Print Friendly, PDF & Email

Coeliac Disease


Definition of coeliac disease

  • An autoimmune enteropathy of the small bowel characterised by mucosal inflammation on gluten exposure leading to malabsorption.


Epidemiology of coeliac disease

  • Globally, the prevalence is 1%. However, rates vary from as little as 1 in 300 to 1 in 40.
  • In the UK, the prevalence is 0.5-1%
  • Can occur at any age but peak incidences are in infancy and 5th decade.
  • It rarely affects individuals of African, Chinese or Japanese descent.
  • Women affected more than men – approx. 2:1


 Aetiology of coeliac disease

  • T-cell mediated autoimmune response to dietary prolamin exposure (proteins in wheat, rye, barley etc such as gliadin) giving an inflammatory response causing small bowel villous atrophy and thereby leading to malabsorption.
  • Genetic factors (10-15% first degree relative concordance, 70% identical twin concordance)
    • HLA-DQ2 (Sens 94%, spec 73%)
    • HLA-DQ8 (Sens 12%, spec 80%)
  • Other factors
    • Possible early viral trigger – potentially rotavirus or intestinal adenovirus
    • Some evidence suggests exposure to grains in first 3 months of life increases risk
    • Prolonged breast-feeding may reduce the risk of childhood coeliac
  • Association with other autoimmune conditions such as type 1 diabetes, primary biliary cirrhosis and autoimmune thyroid disease (both hyper and hypothyroidism).


Presentations of coeliac disease

  • History
    • Asymptomatic (up to 1/3 cases)
    • Fatigue and malaise
    • Abdominal pain and bloating
    • Diarrhoea
    • Steatorrhoea
    • Nausea/vomiting
    • Weight loss and failure to thrive (children especially)
    • Lactose intolerance (can develop secondarily with chronic disease)
    • Subfertility and recurrent miscarriages
  • Examination
    • Anaemia
    • Angular stomatitis
    • Mouth ulcers
    • Dermatitis herpetiformis
      • Blistering  subdermal eruption associated with coeliac disease, usually very itchy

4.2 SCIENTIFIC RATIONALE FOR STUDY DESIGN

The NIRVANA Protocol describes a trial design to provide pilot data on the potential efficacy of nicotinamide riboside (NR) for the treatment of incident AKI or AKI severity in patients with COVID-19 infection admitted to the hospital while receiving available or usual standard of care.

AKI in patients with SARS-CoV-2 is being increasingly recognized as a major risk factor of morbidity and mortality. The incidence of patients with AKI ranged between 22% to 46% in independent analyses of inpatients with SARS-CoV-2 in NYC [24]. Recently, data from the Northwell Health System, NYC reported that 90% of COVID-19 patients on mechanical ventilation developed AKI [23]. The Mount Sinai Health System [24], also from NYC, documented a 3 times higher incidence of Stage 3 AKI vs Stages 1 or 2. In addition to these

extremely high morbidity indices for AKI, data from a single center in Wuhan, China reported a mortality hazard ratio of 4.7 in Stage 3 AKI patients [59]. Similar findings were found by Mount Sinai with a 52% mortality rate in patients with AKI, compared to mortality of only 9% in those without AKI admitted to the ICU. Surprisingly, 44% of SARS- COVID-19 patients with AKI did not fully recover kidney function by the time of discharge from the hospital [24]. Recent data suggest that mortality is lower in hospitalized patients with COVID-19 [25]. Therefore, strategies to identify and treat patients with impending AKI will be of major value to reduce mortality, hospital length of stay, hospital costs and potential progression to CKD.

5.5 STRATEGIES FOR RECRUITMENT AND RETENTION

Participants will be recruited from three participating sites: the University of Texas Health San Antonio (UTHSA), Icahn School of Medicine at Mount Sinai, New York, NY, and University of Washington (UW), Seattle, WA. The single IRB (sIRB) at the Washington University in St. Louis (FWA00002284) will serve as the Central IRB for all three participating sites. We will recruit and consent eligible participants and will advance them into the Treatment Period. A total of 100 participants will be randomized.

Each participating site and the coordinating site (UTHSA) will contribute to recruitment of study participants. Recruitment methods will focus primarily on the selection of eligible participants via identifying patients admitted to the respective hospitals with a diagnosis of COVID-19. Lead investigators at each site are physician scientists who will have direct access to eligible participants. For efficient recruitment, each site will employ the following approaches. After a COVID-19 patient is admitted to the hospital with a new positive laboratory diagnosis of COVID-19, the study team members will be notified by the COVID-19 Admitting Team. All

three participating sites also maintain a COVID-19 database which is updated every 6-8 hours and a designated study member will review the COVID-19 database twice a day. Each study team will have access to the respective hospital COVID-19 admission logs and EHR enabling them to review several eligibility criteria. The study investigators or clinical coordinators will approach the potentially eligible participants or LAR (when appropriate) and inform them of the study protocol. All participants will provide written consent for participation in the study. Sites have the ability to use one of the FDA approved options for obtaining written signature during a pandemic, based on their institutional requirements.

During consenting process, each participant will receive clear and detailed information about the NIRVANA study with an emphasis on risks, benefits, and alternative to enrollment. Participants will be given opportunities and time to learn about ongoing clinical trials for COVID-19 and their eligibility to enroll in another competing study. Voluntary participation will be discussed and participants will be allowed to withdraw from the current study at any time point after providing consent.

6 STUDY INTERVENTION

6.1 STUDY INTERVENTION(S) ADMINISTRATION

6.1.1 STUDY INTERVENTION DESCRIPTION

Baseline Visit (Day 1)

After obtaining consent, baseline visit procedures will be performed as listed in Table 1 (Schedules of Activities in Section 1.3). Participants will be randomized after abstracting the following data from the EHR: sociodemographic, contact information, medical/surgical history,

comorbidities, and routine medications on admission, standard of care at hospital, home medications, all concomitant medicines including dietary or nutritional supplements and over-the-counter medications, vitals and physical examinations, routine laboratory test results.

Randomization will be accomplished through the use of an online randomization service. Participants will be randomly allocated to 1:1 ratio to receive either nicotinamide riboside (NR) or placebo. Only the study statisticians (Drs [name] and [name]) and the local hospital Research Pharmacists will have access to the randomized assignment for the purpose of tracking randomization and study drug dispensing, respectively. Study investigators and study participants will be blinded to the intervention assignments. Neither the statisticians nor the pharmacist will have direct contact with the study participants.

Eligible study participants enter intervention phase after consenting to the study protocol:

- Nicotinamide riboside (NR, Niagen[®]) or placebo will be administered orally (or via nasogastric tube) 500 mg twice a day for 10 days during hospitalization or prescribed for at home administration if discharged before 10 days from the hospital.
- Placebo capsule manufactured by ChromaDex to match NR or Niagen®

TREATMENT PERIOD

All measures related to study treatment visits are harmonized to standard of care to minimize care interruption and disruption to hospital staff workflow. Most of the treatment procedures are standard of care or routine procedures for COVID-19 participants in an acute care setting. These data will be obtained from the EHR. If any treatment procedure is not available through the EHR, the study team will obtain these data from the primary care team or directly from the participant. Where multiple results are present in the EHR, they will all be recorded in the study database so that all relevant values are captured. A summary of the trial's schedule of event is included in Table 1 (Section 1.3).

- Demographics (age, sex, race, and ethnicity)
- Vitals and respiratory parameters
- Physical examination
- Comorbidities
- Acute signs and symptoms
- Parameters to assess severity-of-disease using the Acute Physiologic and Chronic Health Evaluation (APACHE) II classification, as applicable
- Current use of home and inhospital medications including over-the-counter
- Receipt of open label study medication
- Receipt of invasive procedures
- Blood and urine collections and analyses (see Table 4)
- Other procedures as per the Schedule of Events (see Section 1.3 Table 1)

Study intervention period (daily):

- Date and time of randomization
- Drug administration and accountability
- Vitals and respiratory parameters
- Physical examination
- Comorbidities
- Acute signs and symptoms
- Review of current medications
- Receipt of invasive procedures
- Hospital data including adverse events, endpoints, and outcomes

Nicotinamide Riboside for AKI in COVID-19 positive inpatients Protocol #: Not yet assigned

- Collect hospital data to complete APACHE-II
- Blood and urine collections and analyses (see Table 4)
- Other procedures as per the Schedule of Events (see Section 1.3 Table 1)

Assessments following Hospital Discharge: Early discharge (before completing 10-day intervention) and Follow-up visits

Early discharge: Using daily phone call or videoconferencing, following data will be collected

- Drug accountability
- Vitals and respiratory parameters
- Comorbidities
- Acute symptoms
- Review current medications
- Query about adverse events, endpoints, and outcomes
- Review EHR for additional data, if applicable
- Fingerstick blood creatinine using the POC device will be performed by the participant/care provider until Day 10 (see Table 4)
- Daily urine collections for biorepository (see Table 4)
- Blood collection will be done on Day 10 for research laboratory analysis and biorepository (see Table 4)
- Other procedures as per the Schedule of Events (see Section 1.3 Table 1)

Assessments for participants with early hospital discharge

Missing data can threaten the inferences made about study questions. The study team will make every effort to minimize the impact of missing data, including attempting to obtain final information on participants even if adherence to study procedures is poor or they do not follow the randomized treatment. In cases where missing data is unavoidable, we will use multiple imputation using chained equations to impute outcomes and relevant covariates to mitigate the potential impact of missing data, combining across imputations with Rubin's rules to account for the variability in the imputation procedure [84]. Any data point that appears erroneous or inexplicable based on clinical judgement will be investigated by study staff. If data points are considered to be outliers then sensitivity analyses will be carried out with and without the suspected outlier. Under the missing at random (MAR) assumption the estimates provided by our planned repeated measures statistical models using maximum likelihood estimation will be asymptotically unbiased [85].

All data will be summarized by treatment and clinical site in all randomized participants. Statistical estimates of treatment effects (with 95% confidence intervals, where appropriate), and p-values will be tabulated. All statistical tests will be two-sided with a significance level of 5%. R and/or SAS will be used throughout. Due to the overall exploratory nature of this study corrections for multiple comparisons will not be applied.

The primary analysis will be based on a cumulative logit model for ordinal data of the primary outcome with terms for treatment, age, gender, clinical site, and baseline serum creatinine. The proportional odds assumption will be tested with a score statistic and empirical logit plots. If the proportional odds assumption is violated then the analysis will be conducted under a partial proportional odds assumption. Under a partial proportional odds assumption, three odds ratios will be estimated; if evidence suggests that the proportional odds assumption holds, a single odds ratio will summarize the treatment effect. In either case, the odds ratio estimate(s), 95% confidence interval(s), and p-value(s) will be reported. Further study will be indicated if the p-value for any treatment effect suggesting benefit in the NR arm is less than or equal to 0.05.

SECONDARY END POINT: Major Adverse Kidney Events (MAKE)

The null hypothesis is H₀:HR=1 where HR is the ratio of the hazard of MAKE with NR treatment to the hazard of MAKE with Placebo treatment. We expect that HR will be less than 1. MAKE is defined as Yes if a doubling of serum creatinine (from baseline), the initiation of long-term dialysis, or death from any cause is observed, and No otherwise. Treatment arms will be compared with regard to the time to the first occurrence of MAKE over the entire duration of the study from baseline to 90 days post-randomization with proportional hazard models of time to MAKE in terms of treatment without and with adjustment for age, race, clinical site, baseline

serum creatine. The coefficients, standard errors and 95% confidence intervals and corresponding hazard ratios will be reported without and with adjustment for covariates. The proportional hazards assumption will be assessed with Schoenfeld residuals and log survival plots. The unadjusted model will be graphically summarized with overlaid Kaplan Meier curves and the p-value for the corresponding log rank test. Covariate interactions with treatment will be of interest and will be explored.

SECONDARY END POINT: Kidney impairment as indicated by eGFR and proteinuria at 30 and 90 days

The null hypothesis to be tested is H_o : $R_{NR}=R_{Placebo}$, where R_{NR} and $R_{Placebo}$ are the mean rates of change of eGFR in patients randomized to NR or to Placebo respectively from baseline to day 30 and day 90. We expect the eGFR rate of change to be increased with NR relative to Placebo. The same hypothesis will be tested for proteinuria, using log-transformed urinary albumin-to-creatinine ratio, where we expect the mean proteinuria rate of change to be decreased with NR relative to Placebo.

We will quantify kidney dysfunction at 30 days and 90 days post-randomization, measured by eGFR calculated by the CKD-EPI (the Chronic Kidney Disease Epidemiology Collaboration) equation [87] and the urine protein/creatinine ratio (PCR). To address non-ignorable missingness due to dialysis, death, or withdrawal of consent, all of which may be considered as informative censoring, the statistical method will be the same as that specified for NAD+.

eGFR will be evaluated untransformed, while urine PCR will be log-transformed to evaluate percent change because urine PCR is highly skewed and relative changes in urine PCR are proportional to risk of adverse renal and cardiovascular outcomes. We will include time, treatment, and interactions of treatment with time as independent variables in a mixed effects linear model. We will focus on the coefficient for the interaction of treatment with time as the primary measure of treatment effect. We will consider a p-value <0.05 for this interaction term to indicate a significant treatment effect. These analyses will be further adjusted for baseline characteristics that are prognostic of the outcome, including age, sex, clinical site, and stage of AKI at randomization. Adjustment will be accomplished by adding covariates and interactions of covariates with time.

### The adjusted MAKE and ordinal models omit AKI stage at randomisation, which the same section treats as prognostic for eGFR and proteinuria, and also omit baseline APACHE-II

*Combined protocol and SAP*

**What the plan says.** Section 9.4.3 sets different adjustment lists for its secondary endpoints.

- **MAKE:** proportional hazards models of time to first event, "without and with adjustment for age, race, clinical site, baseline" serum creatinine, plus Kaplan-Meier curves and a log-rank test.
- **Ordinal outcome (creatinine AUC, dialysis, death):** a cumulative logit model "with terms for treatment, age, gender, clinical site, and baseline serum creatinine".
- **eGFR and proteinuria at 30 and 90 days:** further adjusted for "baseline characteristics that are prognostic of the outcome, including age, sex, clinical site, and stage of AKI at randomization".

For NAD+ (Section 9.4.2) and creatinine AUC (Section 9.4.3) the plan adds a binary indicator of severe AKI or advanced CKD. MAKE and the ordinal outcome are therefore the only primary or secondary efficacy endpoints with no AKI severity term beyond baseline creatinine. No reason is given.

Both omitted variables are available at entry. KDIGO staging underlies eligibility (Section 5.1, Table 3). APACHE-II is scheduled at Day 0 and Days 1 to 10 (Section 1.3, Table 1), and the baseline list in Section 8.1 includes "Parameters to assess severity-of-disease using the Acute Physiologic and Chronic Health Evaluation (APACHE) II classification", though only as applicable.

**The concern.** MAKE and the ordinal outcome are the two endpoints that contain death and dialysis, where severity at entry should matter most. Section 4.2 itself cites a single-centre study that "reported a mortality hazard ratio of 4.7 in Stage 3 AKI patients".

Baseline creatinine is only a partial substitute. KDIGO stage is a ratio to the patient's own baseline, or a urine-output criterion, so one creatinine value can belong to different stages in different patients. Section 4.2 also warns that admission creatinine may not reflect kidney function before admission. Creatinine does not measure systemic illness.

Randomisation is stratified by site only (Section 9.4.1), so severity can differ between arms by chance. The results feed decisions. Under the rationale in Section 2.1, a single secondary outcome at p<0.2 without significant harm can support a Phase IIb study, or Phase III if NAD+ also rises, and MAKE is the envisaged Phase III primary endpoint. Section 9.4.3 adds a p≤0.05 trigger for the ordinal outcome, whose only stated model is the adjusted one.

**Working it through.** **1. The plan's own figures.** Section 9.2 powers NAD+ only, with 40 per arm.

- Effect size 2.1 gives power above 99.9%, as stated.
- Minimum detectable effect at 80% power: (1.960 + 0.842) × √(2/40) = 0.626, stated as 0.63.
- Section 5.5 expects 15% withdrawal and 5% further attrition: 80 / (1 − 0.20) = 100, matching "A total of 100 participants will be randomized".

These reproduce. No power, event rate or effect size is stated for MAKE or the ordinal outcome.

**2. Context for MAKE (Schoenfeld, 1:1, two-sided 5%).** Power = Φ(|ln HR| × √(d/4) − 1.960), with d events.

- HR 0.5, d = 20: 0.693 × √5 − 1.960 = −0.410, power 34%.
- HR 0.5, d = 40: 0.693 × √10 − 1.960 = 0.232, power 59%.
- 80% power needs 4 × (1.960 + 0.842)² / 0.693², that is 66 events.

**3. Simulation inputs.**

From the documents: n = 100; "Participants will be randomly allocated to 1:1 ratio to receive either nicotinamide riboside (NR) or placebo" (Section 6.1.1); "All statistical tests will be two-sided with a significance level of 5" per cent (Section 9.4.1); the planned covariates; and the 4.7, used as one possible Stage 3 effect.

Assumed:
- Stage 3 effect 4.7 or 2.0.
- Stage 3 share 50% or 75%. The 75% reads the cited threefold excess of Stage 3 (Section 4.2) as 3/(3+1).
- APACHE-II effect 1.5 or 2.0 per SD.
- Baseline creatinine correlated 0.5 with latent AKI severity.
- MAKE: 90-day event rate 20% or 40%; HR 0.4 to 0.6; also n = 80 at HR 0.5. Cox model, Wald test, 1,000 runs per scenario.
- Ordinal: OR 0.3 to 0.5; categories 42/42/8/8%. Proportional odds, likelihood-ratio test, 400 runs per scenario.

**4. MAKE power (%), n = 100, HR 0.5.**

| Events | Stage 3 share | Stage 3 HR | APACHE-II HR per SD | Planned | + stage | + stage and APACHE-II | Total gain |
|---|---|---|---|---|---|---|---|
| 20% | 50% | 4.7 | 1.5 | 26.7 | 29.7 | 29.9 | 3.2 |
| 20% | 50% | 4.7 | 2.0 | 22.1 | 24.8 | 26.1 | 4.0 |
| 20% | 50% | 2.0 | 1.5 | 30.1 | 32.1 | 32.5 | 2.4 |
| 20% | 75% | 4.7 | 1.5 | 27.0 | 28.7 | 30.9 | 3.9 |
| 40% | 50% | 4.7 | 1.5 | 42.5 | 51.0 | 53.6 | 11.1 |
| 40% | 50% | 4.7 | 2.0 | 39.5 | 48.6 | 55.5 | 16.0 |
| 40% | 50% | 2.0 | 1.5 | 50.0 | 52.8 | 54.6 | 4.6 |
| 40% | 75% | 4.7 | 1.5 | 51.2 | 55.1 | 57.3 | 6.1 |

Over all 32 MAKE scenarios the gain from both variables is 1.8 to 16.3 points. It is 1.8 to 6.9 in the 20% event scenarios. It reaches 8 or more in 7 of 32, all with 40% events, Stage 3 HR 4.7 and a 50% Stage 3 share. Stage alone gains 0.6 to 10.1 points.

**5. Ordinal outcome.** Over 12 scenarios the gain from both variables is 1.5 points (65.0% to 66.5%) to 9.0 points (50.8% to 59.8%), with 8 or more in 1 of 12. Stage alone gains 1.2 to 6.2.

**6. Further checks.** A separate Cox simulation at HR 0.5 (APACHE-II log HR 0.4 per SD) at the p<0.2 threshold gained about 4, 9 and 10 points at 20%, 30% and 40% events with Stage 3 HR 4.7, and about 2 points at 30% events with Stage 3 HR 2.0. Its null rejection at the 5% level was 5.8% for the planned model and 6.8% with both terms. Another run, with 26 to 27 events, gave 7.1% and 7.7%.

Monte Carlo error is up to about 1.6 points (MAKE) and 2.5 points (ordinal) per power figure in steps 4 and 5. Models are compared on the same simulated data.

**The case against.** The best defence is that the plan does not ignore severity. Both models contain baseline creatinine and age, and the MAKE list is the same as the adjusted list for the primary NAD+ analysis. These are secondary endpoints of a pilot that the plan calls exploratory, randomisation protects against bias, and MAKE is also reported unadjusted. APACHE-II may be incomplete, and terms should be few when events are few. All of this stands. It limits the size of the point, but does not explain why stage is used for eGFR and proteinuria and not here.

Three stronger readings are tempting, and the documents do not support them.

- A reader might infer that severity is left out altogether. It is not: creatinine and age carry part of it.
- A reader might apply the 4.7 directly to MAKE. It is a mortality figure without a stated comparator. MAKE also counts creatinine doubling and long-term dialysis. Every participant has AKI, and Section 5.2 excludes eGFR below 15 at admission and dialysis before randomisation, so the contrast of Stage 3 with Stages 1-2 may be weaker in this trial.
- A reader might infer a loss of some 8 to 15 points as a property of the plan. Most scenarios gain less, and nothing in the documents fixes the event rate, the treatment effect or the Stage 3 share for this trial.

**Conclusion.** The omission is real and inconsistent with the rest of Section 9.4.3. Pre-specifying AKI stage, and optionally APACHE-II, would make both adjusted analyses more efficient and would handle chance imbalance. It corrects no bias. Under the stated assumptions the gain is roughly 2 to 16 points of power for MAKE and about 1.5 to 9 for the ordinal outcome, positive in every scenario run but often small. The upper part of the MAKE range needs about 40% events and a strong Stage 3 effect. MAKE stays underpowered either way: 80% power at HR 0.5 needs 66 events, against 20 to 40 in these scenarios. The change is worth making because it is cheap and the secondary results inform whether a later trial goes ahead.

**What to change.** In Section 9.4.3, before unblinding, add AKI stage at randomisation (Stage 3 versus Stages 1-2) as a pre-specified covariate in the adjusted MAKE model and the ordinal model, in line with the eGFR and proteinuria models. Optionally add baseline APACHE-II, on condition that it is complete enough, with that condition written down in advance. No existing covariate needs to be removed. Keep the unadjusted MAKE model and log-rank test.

Differential diagnosis of coeliac disease

  • Irritable bowel syndrome (IBS)
  • Inflammatory bowel disease (IBD)
  • Chronic infective gastroenteritis e.g. Giardiasis
  • Lactose intolerance
  • HIV enteropathy
  • Bacterial overgrowth


 Investigations and diagnosis of coeliac disease

  • Blood tests
    • Full blood count: anaemia – can be microcytic due to iron deficiency; macrocytic due to folate and/or vitamin B12 malabsorption; or a mixed picture.
    • Haematinics (i.e. folate, vitamin B12, ferritin, total iron levels)
    • Low calcium and vitamin D levels with compensatory secondary hyperparathyroidism
    • Liver function tests – these can be abnormal and thought to be due to a non-specific hepatitis
  • Anti-endomysial and anti- tissue transglutaminase antibodies  (TTG Ab)
    • Both very sensitive and specific (sens 99%, spec >90%)
    • Do TTG (IgA) first as it is simpler, if equivocal result then do antiendomysial (IgA)
      • 10% coeliacs are IgA deficient so check this as well
  • Duodenal/jejunal biopsy – gold standard of diagnosis
    • Duodenal biopsy as good as jejunal as long as ≥ 4 biopsies taken
    • Subtotal villous atrophy; crypt hyperplasia; intra-epithelial lymphocytosis
    • Modified Marsh criteria
      • Five stages from 0 (normal mucosa) to 3c (crypt hyperplasia and total villous atrophy)
  • DEXA scanning
    • Should be done in all patients as calcium and vitamin D malabsorption can lead to osteopenia


 Management of coeliac disease

Click here for full guidelines on coeliac management: BSG – coeliac disease

  • Total adherence to gluten-free diet
    • Found in wheat, barley and rye and oats
    • Symptoms and microscopic gut changes should resolve with gluten-free diet
    • Dietician involvement is usually very helpful as are patient support groups and networks
  • Iron, calcium, folate and vitamin B12 supplementation
  • Dapsone 50-100mg once daily can improve dermatitis herpetiformis although this will also improve with a gluten-free diet.
  • 5-yearly pneumococcal vaccination is recommended due to hyposplenism


 Complications of coeliac disease

  • Failure to improve despite gluten-free diet
    • Only 10% of those who report non-responsive disease will have true refractory coeliac disease.
    • Check compliance. Re-test antibodies if compliance is unsure.
  • Enteropathy-Associated T-Cell Lymphoma (EATCL)
  • The risk of all gastrointestinal malignancies, and in particular oesophageal, is slightly increased (but incidence decreased by gluten-free diet)
  • Dermatitis herpetiformis
  • Osteopenia and osteoporosis
  • Hyposplenism
    • Occurs in approx. 1/3 cases. Can predispose to infection (especially encapsulated bacteria)
  • Lactose intolerance
  • Bacterial overgrowth
  • Pancreatic insufficiency

 Prognosis of coeliac disease

  • Recent population-based studies have shown only a minor or a non-significant increase in mortality in patients with coeliac disease
  • Severity of disease at presentation and poor adherence to a gluten-free diet are predictors of increased mortality.


Click here for medical student OSCE and PACES questions about coeliac disease

Common coeliac disease exam questions for medical students, finals, OSCEs and MRCP PACES

Click here to download free teaching notes on coeliac disease: Gastroenterology – Coeliac Disease

Perfect revision for medical students, finals, OSCEs and MRCP PACES